Colorado’s Right-to-Farm Summary

When legislators first passed right-to-farm legislation in 1981, they advocated it as a tool to protect farmland and Colorado family farms.1 Since that time, the number of farms in the state has increased by 43 percent, mostly in the small category, while the acreage in farmland has dropped by 5 percent.2 So what does this legislation do in practice?

Colorado’s RTF Law at a Glance

Colorado’s RTF law provides no explicit protection for farmland or family farmers. Rather, like those RTF laws present in the other forty-nine states, it centers on protecting certain types of operations from nuisance suits when their activities impact neighboring property, for example through activities like noise or odor. Protected types of operations are all-encompassing, including horticulture, floriculture, viticulture, forestry, dairy, livestock, poultry, and bee operations, as long as two conditions are met. First, the operation must use methods or practices that are “commonly or reasonably associated with agricultural production.” Second, the operation must have existed before surrounding nonagricultural activities began.3

Conditions and Activities

Colorado’s RTF law allows operations to significantly change and still be considered to exist before their neighbors. The operation’s ownership can change; the type of agricultural product being produced can change; or there can be an interruption or temporary cessation of farming, among other things. Operations can use a new type of technology or participate in a government-sponsored agricultural program. Agricultural operations can substantially increase in size or use methods or practices that are “commonly or reasonably associated with agricultural production.”4

Taken together, RTF protections continue to apply across this suite of changes unless facilities use improper care (that is, negligence).5. Further, RTF protections cannot restrict the state’s Air Quality Control Program or the Water Quality Control Program for “commercial swine feeding operations.”6 These laws have enforceable provisions available to certain local governmental entities and citizens that may address nuisance-like impacts.

Local Governance

Otherwise, local governments do not have the ability to limit or override any of the protections provided by Colorado’s RTF law. For example, a court ruled that a board of county commissioners could not prevent a farmer from moving his mobile sprinkler system across a county road.7 The court stipulated that prohibiting the farmer would be inconsistent with the state’s policy of supporting agricultural operations. However, local governments can regulate agricultural operations located within the limits of any city or town as of July 1, 1981, or agricultural operations located on property that was voluntarily annexed to a municipality on or after July 1, 1981.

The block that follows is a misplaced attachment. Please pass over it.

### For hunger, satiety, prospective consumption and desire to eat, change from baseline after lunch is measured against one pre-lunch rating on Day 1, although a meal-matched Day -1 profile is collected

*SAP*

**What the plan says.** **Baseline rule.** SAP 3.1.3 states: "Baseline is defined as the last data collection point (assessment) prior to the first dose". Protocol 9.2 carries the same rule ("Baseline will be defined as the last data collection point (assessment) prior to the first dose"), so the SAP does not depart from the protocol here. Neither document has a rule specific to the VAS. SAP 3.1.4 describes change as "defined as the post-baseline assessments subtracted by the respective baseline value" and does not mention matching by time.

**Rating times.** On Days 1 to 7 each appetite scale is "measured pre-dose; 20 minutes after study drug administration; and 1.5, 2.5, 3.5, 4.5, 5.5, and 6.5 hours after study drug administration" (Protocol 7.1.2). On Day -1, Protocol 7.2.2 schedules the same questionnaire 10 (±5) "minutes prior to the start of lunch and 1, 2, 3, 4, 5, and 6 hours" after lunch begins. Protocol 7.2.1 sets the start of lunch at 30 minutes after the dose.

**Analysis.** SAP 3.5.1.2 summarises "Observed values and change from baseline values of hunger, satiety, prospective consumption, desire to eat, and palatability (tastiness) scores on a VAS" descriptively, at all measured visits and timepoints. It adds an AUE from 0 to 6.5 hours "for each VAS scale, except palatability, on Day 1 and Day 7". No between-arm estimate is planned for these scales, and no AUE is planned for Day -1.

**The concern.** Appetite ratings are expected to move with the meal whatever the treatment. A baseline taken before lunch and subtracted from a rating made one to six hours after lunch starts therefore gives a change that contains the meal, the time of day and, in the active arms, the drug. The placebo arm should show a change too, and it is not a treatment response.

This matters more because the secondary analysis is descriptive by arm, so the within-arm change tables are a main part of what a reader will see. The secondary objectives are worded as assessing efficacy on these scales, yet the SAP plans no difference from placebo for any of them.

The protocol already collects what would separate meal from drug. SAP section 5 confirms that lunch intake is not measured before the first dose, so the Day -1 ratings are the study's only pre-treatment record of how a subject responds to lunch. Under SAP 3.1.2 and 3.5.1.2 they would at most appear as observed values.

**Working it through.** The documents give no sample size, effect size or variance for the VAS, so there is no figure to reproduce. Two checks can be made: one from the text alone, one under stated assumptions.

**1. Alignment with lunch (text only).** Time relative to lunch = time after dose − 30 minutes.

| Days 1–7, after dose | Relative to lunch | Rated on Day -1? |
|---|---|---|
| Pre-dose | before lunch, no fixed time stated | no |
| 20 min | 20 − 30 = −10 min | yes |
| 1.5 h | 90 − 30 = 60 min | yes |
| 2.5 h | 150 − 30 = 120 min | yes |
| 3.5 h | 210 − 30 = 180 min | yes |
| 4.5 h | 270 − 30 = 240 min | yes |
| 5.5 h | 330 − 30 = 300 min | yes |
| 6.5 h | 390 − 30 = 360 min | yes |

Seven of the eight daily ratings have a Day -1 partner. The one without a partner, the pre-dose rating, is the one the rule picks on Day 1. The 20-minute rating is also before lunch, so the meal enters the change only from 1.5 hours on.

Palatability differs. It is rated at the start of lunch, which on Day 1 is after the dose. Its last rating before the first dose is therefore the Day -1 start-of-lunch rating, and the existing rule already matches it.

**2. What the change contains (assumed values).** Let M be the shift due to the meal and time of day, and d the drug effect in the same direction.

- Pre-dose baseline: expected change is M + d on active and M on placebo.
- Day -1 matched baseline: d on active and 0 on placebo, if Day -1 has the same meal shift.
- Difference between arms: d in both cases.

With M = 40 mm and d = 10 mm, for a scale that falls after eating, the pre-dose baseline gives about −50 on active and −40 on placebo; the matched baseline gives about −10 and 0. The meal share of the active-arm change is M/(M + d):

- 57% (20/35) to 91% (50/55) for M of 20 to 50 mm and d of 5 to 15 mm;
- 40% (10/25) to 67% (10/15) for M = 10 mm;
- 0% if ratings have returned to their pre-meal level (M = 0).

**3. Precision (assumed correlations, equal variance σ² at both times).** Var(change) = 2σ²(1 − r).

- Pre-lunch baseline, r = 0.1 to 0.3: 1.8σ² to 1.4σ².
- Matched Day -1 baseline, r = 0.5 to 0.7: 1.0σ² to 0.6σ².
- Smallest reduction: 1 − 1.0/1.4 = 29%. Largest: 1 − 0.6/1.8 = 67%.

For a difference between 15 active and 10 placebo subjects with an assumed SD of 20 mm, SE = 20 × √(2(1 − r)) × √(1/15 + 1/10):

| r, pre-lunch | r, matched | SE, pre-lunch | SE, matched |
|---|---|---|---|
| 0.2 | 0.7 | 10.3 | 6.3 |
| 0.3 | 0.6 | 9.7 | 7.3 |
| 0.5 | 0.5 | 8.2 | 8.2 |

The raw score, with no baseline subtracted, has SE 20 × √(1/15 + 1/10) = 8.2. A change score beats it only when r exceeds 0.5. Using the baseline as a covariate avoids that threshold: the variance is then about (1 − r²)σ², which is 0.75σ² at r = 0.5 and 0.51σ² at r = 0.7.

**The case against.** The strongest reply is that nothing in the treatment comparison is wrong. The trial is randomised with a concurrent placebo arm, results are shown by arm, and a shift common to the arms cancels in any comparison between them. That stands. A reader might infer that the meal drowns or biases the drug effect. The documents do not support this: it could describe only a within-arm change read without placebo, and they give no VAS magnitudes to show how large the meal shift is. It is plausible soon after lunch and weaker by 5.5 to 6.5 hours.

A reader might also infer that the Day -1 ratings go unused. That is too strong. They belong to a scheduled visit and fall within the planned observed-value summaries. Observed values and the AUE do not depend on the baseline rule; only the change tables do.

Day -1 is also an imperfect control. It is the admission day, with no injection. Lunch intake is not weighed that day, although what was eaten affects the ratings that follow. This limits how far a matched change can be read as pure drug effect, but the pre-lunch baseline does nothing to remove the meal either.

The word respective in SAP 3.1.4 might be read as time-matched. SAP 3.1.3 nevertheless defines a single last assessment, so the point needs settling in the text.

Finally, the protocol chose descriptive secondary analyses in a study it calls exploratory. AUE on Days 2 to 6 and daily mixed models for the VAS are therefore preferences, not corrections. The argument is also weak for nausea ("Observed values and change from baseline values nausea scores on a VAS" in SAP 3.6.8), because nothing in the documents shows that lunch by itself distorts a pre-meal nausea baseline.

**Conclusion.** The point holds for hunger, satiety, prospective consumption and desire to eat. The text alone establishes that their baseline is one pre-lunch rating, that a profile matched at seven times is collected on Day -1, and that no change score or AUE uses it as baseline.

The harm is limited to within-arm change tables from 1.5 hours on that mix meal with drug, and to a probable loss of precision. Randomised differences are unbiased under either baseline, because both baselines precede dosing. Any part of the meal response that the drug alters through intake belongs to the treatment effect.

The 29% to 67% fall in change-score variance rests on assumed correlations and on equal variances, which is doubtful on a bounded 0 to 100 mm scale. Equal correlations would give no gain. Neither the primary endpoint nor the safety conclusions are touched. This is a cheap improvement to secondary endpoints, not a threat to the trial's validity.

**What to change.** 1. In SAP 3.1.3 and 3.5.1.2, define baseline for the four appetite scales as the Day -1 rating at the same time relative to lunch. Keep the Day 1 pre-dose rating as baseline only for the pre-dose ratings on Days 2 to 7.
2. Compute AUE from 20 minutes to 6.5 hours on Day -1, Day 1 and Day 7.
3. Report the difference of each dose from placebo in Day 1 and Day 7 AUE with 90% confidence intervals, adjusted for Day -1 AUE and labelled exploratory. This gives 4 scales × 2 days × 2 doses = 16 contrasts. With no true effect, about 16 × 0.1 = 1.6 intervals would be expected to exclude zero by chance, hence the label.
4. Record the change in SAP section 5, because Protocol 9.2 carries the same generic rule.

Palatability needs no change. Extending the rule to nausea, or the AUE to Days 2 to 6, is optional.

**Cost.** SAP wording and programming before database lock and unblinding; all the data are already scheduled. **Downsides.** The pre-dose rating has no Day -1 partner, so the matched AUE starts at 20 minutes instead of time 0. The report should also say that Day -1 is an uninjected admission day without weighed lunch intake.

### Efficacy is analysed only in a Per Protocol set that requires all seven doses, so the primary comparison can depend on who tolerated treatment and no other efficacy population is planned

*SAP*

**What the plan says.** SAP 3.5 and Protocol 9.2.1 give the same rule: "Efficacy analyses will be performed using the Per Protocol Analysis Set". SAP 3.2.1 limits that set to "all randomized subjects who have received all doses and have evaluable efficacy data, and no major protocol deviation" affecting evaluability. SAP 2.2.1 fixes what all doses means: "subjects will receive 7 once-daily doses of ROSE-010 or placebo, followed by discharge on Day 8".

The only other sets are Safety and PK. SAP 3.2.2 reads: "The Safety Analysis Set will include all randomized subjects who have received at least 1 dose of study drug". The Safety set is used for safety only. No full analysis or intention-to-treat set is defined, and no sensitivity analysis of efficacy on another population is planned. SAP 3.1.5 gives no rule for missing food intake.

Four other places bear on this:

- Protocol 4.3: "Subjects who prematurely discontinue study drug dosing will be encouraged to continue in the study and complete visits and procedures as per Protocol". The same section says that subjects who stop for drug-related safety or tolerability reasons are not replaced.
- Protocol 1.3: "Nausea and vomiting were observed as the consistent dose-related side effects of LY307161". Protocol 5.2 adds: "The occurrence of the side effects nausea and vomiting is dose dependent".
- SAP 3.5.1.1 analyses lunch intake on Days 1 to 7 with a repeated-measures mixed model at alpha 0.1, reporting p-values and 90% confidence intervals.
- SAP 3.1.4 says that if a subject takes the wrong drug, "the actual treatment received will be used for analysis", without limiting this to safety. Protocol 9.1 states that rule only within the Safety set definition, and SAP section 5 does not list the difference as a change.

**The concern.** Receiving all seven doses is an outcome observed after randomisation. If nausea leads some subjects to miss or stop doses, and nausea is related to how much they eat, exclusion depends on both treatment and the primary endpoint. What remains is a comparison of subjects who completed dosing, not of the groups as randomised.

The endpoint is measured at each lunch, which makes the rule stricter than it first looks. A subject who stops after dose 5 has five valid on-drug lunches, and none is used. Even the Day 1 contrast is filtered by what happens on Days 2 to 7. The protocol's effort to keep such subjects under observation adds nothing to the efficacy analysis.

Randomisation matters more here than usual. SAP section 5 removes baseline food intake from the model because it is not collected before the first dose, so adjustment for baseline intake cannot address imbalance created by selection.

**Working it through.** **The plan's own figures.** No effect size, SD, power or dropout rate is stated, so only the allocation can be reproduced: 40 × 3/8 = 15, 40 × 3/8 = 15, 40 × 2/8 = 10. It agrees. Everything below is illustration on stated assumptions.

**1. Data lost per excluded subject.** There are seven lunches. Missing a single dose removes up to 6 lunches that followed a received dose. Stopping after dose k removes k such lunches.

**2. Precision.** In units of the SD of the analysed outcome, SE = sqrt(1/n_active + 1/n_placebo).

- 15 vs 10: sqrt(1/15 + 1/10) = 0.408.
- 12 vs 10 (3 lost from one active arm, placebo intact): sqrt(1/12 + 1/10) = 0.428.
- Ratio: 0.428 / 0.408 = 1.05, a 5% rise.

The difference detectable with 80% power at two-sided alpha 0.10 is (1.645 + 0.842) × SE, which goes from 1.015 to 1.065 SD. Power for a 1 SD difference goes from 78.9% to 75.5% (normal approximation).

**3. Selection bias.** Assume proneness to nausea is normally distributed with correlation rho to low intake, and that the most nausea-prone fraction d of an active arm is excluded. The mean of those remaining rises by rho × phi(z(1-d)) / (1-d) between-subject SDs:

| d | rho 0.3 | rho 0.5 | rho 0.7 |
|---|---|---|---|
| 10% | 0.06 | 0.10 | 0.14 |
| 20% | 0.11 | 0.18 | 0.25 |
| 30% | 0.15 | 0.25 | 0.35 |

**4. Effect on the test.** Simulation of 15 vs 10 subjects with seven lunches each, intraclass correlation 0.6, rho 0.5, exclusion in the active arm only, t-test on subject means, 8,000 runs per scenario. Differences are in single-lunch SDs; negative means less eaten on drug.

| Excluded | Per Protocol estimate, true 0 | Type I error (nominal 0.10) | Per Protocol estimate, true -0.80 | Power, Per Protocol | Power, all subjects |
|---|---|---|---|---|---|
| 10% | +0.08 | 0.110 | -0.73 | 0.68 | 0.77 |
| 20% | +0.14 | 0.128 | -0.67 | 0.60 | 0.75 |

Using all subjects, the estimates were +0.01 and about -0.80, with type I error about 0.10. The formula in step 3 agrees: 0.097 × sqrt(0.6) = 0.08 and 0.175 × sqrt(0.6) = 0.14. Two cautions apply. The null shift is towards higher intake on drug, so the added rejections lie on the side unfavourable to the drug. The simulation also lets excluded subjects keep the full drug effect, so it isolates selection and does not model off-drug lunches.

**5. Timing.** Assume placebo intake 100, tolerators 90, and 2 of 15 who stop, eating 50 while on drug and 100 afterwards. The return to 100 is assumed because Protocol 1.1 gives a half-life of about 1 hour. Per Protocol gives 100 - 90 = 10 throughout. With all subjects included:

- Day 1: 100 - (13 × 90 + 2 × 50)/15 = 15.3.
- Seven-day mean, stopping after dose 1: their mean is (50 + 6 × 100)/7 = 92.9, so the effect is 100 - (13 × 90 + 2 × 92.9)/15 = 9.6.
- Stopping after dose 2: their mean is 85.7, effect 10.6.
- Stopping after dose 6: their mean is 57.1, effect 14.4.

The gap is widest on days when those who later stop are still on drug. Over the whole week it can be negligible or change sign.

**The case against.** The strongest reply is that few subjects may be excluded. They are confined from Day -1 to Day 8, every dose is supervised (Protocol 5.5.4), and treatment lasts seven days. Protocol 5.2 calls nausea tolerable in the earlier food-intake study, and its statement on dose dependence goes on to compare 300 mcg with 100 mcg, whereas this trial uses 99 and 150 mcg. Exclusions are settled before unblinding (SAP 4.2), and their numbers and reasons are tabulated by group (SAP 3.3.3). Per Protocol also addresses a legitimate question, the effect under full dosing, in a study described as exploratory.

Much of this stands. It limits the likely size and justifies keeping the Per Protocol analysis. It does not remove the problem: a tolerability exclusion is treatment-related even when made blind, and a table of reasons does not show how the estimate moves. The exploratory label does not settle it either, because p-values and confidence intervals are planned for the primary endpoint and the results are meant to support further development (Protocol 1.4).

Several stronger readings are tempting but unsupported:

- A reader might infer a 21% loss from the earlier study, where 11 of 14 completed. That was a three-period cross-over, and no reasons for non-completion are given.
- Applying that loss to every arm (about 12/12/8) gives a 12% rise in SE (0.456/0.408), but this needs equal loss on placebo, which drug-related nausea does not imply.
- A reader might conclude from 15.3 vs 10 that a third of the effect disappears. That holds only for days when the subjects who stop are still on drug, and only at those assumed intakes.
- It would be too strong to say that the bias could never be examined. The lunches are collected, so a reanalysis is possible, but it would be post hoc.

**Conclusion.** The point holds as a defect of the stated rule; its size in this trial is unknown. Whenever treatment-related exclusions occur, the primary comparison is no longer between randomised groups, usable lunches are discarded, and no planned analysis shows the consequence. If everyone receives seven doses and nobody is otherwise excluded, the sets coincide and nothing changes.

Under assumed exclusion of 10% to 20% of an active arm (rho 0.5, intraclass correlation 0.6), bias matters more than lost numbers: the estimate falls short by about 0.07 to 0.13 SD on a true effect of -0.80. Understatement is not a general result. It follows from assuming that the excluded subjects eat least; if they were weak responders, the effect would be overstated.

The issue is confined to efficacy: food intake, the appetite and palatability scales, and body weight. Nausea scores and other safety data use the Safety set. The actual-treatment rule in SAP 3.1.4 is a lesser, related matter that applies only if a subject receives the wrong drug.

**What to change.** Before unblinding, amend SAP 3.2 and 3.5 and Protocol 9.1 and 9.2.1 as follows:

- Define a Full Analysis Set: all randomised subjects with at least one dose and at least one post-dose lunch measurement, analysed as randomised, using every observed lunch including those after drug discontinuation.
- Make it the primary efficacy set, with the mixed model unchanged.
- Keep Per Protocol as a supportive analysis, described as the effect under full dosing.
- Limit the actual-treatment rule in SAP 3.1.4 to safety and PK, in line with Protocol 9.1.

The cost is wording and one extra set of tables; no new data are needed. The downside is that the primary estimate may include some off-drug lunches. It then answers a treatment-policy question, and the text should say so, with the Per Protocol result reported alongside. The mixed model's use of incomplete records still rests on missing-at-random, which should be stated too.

In addition, local governments can choose to pass ordinances or resolutions that protect agricultural operations even more than the state’s RTF law does.8

Attorney Fees and Limits on Damages

Under Colorado law, recovery may be limited to either damages for the loss of land value from the nuisance or a permanent injunction to stop the nuisance, if irreversible damage is not already done.9 In addition, whoever the court rules in favor of, either the defendant (typically an agricultural operation) or the plaintiff, can be awarded reasonable attorney fees and costs.10

  • 1. Colo. Rev. Stat. § 35-3.5-101 (2021).
  • 2. U.S. Department of Commerce, “Table 1. Farms, Land in Farms, and Land Use: 1982 and Earlier Census Years,” in 1982 Census of Agriculture, Volume 1: Geographic Area Series, Part 6: Colorado State and County Data, Chapter 1: State Data (Washington, D.C.: U.S. Bureau of the Census, 1984),; “2021 State Agriculture Overview: Colorado,” U.S. Department of Agriculture, National Agricultural Statistics Service, accessed October 21, 2022, See Colorado State Demography Office, “Highlights from the 2017 Census of Agriculture,” Crosstabs (blog), January 9, 2020, accessed October 1, 2020, of Agriculture 2017/.
  • 3. Colo. Rev. Stat. § 35-3.5-102 (2021).
  • 4. 2000 Colo. Sess. Laws ch. 66 (S.B. 00-29); Colo. Rev. Stat. § 35-3.5-102 (2021).
  • 5. Colo. Rev. Stat. § 35-3.5-102 (2021).
  • 6. Colo. Rev. Stat. §§ 25-7-138, 25-8-501.1, 35-3.5-102 (2021).
  • 7. Bd. of Cty. Comm'rs v. Vandemoer, 205 P.3d 423 (Colo. App. 2008).
  • 8. Colo. Rev. Stat. § 35-3.5-102 (2021).
  • 9. Staley v. Sagel, 841 P.2d 379 (Colo. App. 1992).
  • 10. Colo. Rev. Stat. § 35-3.5-102 (2021).